Anyone who is famous on the internet in the modern age, whether an author, Instagram model, or politician, fears the angry mob known as “cancel culture.” Cancel culture is when “woke” Twitter activists decide to end someone’s career for something problematic they said, participated in, or enabled, in order to condemn this behavior and hold the powerful accountable for their racism, sexism, and homophobia. Many have spoken out against this phenomenon, saying it isn’t helpful to the cause and isn’t real activism.
Over 150 public figures signed “A Letter on Justice and Open Debate,” published by Harper’s Magazine, including Margaret Atwood, J.K. Rowling, and Gloria Steinem. The letter acknowledges the need to hold powerful conservative forces accountable but claims that this “needed reckoning” is also shutting down open debate in favor of “ideological conformity” on the left.
John Boyne, author of “The Boy in the Striped Pyjamas,” tweeted: “I agree with this letter completely. Self-appointed witch-finders hounding people for perceived moral slip- ups while trashing reputations, destroyingcareers, shouting down women & pursuing cancel culture is the opposite of free speech & reasoned debate.”
Barack Obama also harnessed bipartisan support by slamming cancel culture, stating, “If all you’re doing is casting stones, you’re not going to get very far.”
Let’s look at what behaviors nowadays can get someone cancelled. J.K. Rowling has openly spoken out for some time about her views that trans women are not women and don’t belong in women’s spaces, perpetuating an ideology that is extremely dangerous to trans people.
The free speech argument has been used by the right to justify behaviors that perpetuate systems of oppression against marginalized people, from the use of slurs to the promotion of harmful ideologies, since as long as I’ve engaged in politics and social justice. I am amused that these supposedly progressive figures can’t see the irony in falling back on the “it’s a free country” argument that our oppressors have been using to silence us when we ask them to stop using other cultures as a Halloween costume or to use someone’s correct pronouns.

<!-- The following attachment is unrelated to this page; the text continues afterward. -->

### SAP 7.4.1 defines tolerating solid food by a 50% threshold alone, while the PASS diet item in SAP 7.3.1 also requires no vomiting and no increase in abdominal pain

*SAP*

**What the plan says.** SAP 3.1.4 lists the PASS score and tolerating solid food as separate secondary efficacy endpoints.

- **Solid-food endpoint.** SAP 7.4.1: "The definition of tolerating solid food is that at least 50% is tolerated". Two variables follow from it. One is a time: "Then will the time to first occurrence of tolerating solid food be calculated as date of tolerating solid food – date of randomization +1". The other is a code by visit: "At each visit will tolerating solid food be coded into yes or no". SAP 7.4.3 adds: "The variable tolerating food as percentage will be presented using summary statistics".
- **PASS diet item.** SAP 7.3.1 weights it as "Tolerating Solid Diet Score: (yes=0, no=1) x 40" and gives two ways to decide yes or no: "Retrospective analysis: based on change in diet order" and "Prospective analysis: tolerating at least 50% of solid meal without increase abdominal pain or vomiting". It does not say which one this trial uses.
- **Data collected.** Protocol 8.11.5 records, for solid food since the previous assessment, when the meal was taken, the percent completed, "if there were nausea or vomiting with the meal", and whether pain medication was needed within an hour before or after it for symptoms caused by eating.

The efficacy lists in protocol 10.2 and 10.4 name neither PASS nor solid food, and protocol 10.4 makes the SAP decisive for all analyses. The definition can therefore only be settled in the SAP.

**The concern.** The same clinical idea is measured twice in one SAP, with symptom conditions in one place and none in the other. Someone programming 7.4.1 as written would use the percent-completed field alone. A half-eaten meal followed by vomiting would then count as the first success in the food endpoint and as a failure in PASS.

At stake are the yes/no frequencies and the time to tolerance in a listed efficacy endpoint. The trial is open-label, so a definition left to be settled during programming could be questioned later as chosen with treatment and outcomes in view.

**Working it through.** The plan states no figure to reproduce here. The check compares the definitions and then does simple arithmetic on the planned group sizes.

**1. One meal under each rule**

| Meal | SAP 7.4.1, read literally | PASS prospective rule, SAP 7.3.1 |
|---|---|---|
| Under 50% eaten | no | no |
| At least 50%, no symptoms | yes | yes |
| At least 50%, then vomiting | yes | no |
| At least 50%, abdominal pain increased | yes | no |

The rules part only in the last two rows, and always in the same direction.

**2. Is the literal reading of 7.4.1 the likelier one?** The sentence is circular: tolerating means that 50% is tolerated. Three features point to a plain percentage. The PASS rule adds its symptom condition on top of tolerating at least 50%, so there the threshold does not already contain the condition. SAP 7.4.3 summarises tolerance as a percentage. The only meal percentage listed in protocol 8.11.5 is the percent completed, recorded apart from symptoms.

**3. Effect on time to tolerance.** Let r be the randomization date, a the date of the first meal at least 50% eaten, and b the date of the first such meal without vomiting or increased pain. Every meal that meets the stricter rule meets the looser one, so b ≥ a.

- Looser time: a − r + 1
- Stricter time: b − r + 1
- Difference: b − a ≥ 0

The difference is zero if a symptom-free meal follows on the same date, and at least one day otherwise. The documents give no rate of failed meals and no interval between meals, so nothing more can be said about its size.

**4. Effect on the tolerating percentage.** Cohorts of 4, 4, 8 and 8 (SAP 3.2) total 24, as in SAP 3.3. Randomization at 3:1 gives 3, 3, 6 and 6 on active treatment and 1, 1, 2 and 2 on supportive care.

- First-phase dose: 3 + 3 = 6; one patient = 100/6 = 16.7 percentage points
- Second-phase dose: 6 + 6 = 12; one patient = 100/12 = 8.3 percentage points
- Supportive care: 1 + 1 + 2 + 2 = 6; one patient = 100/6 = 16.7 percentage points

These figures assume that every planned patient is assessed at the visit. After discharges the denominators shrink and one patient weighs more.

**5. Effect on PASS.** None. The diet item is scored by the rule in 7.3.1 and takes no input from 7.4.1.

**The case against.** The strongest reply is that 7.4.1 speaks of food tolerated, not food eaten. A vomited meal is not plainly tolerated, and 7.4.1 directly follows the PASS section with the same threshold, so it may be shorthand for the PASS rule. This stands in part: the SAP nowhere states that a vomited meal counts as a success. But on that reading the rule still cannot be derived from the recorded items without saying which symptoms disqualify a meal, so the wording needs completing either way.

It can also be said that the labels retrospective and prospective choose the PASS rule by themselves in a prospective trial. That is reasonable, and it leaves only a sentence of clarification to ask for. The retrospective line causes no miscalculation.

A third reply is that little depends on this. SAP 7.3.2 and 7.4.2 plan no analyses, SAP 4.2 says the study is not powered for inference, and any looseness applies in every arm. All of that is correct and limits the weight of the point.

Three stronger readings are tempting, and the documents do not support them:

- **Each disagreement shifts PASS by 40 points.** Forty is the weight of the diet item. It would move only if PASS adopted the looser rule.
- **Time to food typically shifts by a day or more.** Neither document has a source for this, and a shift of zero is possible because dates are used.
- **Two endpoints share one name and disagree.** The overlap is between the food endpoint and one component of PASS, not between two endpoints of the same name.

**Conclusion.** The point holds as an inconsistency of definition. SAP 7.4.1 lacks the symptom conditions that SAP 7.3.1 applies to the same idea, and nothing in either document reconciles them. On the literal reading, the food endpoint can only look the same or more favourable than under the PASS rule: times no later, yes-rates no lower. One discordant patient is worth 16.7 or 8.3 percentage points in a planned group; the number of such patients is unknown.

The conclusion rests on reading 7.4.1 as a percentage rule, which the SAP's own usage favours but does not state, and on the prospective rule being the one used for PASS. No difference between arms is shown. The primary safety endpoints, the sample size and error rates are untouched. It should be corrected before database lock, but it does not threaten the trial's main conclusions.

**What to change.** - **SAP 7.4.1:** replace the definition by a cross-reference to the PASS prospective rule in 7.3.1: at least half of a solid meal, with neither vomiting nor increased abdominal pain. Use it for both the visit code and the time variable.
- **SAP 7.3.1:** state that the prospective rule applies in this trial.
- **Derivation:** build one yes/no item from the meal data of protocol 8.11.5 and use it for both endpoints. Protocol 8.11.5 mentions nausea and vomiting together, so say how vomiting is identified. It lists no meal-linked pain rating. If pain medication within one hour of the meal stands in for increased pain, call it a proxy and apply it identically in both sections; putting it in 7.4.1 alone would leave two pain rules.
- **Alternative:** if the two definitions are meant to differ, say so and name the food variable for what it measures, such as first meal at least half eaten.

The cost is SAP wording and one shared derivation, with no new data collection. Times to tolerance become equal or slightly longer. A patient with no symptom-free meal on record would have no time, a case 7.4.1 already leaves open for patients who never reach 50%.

“The democratic inclusion we want can be achieved only if we speak out against the intolerant climate that has set in on all sides,” the letter reads. “The free exchange of information and ideas, the lifeblood of a liberal society, is daily becoming more constricted.” Do they not realize whattoxicideologiestheyarefallingbackonto defend themselves and their complacency (or even their active role) in systems of oppression? Probably the same ideologies that harmed Rowling and Atwood when they first made names for themselves as female authors.
Transphobe J.K. Rowling and white feminist Margaret Atwood, once propped up as progressive icons, fail to see that they have now joined the establishment that the next generation must rise against. “So liberals or centrists who fear the left-wing zeal for cancellation need a counterargumentthatdoesn’trestonright-to-be- wrong principles alone,” Naman Ramachandran writes for Variety. “They need to identify the places where they think the new left-wing norms aren’t merely too censorious but simply wrong, and fight the battle there, on substance as well as liberal principle.”
Let’s also examine the purpose of “cancelling” someone. We aren’t throwing you in actual jail for your opinions, just Twitter jail. Ramachandran writes, “The cancelled individual hasn’t lost any First Amendment rights, because there is no constitutional right to a particular job or reputation.” Freedom of speech does not protectracism, homophobia, and sexism; it protects those of us who are brave enough to call out the powerful. These figures think they are entitled to being liked just because they brought us characters like Harry Potter and Offred that white, cis, straight feminists of previous generations appreciated. “What this boils down to, at least to me, is a preoccupation with an assumed right to be adored, no matter what. It’s an attempt to allow public figures with bruised egos to intellectualize their way out of understanding a very simple idea: when you – particularly the famous – do things to perpetuate or legitimize ideas or actions that contribute to further harming others, you are not entitled to remain liked by some members of the public,” writes Kuba Shand-Baptiste.